The Start-Up Story
While working with 'Amazon,' Apoorva realized that working in a corporate environment minimizes opportunities of learning. However, working as a supply chain engineer made Apoorva realize his passion for software development and challenges. Nevertheless, he decided to quit 'Amazon' in 2010. Following this, Apoorva focused on developing ideas for a start-up.
Apoorva then moved to San Francisco, where he spent the next two years applying his learnings. Before starting 'Instacart,' he tried to start 20 companies. Apoorva once tried building an advertising network for social gaming companies. He had also developed a social network called 'LegalReach,' meant exclusively for lawyers. The research and development process for the network was done poorly, and Apoorva and his partner did not realize the uselessness of the site. Soon, they had to shut the portal down. Following this, Apoorva and his partner parted ways. Similarly, none of his other start-ups worked out.
Apoorva did not own a car in San Francisco. He loved to cook but had no proper grocery shop near his house. The online grocery store options that were available had limited items to choose from. This situation proved a blessing in disguise as it encouraged Apoorva to explore opportunities in online grocery business.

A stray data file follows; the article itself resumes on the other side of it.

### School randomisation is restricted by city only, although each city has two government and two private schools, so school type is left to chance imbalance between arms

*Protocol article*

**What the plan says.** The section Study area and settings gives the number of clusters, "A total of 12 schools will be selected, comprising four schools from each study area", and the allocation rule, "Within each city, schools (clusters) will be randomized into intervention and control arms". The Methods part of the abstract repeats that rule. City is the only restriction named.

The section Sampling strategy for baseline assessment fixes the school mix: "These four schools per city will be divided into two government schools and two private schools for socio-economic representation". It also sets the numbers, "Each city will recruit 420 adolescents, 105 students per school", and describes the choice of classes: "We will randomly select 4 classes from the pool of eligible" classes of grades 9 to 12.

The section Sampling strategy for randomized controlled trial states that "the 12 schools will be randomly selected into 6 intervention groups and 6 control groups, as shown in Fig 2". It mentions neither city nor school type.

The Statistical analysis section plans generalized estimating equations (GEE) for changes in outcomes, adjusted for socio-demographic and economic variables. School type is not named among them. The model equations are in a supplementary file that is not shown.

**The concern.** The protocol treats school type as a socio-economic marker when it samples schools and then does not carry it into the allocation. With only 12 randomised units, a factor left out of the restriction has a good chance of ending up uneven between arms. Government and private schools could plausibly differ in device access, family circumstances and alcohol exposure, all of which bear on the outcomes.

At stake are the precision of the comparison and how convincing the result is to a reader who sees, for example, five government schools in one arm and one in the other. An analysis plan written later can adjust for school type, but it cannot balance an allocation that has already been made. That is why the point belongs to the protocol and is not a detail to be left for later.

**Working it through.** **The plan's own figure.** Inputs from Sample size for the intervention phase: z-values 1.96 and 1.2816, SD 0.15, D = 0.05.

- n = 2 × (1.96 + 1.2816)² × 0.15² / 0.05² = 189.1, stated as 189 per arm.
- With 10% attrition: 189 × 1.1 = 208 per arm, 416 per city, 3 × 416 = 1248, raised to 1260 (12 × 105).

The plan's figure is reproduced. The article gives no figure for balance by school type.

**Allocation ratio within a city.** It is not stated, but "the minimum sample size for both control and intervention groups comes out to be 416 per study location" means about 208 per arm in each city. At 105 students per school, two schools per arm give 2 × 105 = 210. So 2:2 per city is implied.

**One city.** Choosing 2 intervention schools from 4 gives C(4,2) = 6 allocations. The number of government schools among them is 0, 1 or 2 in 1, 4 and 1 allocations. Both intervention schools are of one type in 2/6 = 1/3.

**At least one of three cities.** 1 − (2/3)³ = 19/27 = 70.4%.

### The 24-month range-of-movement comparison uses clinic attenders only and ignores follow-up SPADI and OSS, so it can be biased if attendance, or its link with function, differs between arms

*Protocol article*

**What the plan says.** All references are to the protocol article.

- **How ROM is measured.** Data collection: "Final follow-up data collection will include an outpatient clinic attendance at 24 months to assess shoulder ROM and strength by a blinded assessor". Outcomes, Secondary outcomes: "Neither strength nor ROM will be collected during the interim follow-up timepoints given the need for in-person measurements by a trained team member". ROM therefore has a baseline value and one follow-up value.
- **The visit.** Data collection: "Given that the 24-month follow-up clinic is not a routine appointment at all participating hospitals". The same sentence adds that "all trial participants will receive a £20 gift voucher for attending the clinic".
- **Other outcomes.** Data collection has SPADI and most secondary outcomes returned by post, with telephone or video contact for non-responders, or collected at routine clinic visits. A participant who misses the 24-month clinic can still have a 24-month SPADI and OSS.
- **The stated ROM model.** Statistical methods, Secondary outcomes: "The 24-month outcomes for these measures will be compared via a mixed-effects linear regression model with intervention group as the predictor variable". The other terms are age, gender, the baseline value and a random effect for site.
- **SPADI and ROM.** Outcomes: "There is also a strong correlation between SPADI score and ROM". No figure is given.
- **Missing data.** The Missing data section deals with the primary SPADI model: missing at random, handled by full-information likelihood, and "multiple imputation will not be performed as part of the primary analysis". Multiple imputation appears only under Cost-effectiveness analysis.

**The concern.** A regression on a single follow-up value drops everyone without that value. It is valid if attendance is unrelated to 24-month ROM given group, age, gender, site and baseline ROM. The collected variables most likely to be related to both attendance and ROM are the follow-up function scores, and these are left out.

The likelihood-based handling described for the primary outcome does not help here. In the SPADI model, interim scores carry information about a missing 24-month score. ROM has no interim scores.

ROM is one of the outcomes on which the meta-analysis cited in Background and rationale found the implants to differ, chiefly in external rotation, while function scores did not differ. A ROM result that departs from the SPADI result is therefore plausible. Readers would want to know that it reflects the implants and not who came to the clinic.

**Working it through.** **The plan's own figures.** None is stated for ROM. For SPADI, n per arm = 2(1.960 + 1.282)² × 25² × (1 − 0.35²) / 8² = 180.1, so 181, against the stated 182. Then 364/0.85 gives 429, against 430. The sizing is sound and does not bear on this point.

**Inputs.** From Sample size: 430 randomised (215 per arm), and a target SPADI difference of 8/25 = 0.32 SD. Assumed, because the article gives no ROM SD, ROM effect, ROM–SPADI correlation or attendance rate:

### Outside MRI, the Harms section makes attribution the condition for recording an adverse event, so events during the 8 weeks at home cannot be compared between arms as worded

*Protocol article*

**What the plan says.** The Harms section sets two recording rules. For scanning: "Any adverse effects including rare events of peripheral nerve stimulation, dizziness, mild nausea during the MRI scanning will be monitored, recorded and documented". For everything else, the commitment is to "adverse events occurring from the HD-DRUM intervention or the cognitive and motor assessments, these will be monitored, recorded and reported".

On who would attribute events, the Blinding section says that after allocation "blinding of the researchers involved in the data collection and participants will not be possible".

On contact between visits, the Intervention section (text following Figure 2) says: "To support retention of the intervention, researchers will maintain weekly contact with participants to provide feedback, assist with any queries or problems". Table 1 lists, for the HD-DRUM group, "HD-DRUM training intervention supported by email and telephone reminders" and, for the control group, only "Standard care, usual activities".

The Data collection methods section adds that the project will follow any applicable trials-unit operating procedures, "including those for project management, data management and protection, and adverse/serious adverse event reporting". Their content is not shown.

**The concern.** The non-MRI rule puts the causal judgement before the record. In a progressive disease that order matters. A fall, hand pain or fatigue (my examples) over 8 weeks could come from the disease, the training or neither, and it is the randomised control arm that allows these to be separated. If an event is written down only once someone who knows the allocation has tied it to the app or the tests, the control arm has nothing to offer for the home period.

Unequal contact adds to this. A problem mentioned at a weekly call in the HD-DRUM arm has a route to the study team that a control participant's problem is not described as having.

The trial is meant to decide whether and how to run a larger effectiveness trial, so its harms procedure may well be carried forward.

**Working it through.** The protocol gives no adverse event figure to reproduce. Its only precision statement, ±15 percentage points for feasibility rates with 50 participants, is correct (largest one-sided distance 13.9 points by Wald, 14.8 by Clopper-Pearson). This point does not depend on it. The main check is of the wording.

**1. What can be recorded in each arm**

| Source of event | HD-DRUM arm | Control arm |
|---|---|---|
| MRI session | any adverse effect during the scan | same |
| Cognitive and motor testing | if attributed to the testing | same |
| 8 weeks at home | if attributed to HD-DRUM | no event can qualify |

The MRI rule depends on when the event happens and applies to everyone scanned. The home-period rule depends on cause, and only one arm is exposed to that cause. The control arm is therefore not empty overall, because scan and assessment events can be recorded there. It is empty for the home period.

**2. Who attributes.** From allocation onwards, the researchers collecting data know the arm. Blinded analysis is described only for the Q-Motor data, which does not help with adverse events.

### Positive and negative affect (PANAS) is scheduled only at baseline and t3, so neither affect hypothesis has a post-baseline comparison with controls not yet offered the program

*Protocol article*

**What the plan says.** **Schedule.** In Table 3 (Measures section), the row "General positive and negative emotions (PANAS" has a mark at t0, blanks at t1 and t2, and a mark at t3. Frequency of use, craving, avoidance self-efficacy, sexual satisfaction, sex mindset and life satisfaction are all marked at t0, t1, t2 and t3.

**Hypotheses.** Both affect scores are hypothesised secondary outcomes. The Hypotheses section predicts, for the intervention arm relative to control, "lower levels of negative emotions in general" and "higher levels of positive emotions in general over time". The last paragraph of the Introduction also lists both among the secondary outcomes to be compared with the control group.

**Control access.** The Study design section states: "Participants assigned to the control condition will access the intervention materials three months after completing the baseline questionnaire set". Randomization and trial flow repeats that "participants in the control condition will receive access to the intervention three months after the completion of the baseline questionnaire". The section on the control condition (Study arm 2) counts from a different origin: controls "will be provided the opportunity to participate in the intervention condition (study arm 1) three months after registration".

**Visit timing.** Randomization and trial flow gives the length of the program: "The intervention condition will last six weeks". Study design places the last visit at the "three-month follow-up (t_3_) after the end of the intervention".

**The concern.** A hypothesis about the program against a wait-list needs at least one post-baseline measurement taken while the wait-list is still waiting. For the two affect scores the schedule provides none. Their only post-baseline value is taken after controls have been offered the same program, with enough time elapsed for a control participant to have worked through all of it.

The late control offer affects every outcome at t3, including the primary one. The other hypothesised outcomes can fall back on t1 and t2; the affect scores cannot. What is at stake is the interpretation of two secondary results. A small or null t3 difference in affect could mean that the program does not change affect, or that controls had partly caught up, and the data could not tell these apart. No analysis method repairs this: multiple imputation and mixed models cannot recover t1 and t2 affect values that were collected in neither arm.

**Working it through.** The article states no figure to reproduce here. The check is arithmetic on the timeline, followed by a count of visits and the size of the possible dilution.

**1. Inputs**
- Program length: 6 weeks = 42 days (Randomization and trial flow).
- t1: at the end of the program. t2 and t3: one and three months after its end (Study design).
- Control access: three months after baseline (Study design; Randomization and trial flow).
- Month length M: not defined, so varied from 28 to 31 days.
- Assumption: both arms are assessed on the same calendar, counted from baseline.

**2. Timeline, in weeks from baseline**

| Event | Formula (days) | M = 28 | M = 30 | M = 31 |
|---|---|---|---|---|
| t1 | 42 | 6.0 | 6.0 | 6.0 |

Apoorva began working on developing a delivery platform for on-demand groceries. In about less than a month, he developed an application through which people could order groceries online. He also developed a version of the application for in-store customers. Apoorva became the first user of the application and conducted its first test-run. Since he did not have any shoppers back then, he himself placed an order through the app, went to the store, and delivered the groceries to himself. Keeping the on-demand instant delivery concept in mind, Apoorva named the start-up 'Instacart.'
The expansion of 'Instacart' was not free of issues. Apoorva faced a class-action lawsuit in 2015. According to the lawsuit, the workers who shopped for and delivered the groceries were misclassified as independent contractors. As a result, Apoorva decided to make 'Instacart’s' shoppers its part-time employees. He also offered some benefits, such as health insurance, to them.
While researching for setting up an online grocery business, Apoorva learned a lot from the failure story of 'Webvan,' an online grocery start-up that had crashed miserably. After ‘Webvan's failure, investors were not interested in investing in such start-ups. Thankfully, the ‘Webvan’ disaster had taken place several years back. Thus, Apoorva did not have to struggle a lot to get technical developers and investors for 'Instacart.'
Apoorva launched 'Instacart' in 2012, two years after leaving 'Amazon.' Currently, this San Francisco-based company holds more than a thousand shoppers and has more than two hundred employees.